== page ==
a list compiled by Alex Kasman (College of Charleston)
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Highly Rated! 
Note: This work of mathematical fiction is recommended by Alex for math majors, math grad students (and maybe even math professors) and literati. 
It is almost unfair to call this a collection of short stories, since they are all tied together so nicely. The common themes of Judaism and mathematics run through most of them, but they are tied together in a more explicit way by the last story (Strange Attractors). The mathematician that Voloch describes in his review above is Phoebe Saunders, grandchild of an actress from the experimental Yiddish theatre and daughter of a classics professor at Barnard.
The stories almost all focus on character rather than plot. We learn about the characters' thoughts, motivations and relationships. In "Rabbinical Eyes", the main character is the daughter of a Rabbinical scholar who is unable to keep a job as a congregational Rabbi in the US. The mathematics in this story is more elementary, but still possibly of interest to mathematicians/math educators. Here the mathematics is grade school mathematics, the subject in which she "competes" with the smartest kid in school. In the title story, "Strange Attractors", we travel with Phoebe to IHES in Paris for a workshop run by the godlike Antoine Shahaza. She seems to have been invited as much for the novel ability to recite Shakespeare in Yiddish (learned from her grandmother) as for her mathematics. There we meet an interesting cast of characters, mathematicians and their relatives, who strike me at least as being very realistic. There is a bit of mathematical discussion when IHES resident genius Oren Glube helps her by suggesting a dynamic approach to the problem she is considering. (This is where the `strange attractor' of the title comes in.) Oddly, I think I would have liked the story better had this brief passage been left out because it is the only thing that makes me not believe in the characters...without this somewhat bogus sounding mathematics the characters seem entirely real to me.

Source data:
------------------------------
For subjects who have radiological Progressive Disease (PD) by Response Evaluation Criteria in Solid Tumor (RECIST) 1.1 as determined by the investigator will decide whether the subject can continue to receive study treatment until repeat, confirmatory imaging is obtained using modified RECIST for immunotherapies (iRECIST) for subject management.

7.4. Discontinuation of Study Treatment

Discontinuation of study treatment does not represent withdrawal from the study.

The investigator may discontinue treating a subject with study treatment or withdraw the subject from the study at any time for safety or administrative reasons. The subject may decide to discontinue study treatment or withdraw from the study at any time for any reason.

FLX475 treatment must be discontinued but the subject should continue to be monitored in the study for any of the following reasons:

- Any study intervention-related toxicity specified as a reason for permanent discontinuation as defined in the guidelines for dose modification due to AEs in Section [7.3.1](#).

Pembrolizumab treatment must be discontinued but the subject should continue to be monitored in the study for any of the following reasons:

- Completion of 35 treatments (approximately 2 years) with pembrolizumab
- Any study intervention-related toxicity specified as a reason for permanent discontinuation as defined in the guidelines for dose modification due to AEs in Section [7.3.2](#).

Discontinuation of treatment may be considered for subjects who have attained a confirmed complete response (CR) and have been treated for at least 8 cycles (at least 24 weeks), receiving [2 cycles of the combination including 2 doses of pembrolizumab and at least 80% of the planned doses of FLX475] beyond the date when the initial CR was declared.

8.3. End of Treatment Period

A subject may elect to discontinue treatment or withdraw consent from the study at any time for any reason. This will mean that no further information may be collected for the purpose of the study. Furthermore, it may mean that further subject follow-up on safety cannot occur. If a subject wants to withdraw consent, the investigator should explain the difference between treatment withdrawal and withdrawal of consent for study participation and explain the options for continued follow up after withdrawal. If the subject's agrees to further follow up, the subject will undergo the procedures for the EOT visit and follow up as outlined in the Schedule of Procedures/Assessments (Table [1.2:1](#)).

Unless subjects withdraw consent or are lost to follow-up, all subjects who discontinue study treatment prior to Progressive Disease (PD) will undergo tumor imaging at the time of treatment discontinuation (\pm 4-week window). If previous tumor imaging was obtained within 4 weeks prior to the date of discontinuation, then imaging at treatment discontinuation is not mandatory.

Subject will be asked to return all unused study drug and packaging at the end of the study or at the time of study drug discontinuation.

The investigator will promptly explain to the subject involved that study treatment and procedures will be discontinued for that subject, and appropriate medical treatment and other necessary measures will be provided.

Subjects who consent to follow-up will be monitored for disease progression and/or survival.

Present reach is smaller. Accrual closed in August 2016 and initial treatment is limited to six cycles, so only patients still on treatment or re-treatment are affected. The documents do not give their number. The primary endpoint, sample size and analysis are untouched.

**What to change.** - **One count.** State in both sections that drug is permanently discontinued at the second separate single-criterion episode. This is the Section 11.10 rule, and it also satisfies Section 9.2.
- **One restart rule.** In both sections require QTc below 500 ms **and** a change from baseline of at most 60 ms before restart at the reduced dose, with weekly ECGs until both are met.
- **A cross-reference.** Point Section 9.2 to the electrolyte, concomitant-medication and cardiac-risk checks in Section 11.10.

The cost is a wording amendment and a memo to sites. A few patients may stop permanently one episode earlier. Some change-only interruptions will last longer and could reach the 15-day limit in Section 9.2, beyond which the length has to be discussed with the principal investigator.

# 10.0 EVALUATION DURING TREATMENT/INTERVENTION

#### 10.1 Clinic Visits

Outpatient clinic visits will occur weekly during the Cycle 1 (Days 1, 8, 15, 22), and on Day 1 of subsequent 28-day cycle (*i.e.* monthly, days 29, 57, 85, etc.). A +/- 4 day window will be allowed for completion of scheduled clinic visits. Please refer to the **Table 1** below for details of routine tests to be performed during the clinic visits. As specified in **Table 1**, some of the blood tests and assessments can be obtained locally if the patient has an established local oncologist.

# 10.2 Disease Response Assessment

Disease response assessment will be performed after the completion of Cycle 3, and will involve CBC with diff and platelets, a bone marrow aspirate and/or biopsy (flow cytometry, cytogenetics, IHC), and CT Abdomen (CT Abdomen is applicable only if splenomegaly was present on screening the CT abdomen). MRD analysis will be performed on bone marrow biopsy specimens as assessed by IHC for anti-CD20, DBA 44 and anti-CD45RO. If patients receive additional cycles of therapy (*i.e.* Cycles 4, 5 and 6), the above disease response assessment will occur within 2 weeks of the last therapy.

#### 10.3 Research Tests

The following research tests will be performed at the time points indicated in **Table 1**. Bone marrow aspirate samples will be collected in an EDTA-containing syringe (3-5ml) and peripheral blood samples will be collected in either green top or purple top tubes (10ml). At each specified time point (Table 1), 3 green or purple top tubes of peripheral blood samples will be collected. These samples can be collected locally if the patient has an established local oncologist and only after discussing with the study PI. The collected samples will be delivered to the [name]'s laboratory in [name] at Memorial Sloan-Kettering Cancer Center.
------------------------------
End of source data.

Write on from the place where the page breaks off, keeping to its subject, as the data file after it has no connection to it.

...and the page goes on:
I have begun to wonder whether the character of Oren Glube is based in any way on the mathematician Ofer Gabber. I know nothing about Ofer Gabber other than the little bit that is available online. In particular, I know that he is originally Israeli and started as a resident mathematician at IHES at about the same time that Oren Glube is said to have done so. That and the fact that they share the same initials are the basis for my conjecture that he is the inspiration for the fictional character. Does anyone reading this know if he shares any of Glube's unusual personality traits? 
More information about this work can be found at www.amazon.com. 
(Note: This is just one work of mathematical fiction from the list. To see the entire list or to see more works of mathematical fiction, return to the Homepage.) 

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Exciting News: The 1,600th entry was recently added to this database of mathematical fiction! Also, for those of you interested in nonfictional math books let me (shamelessly) plug the recent release of the second edition of my soliton theory textbook.
(Maintained by Alex Kasman, College of Charleston)